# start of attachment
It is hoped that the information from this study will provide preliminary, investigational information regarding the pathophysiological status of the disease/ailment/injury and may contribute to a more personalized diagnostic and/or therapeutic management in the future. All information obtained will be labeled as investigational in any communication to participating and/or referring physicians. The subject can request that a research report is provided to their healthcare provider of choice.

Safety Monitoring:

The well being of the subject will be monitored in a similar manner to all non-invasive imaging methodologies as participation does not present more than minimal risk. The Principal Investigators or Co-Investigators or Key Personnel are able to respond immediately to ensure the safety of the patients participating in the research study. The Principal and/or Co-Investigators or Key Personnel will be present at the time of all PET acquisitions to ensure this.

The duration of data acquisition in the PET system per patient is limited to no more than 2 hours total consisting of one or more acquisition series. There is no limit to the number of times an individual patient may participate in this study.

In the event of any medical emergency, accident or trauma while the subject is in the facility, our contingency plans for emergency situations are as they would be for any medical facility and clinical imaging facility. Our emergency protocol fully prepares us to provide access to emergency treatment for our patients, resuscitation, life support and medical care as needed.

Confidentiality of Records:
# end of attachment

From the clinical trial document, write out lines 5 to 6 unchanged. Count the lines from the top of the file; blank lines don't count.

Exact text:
In the event of any medical emergency, accident or trauma while the subject is in the facility, our contingency plans for emergency situations are as they would be for any medical facility and clinical imaging facility. Our emergency protocol fully prepares us to provide access to emergency treatment for our patients, resuscitation, life support and medical care as needed.

Confidentiality of Records: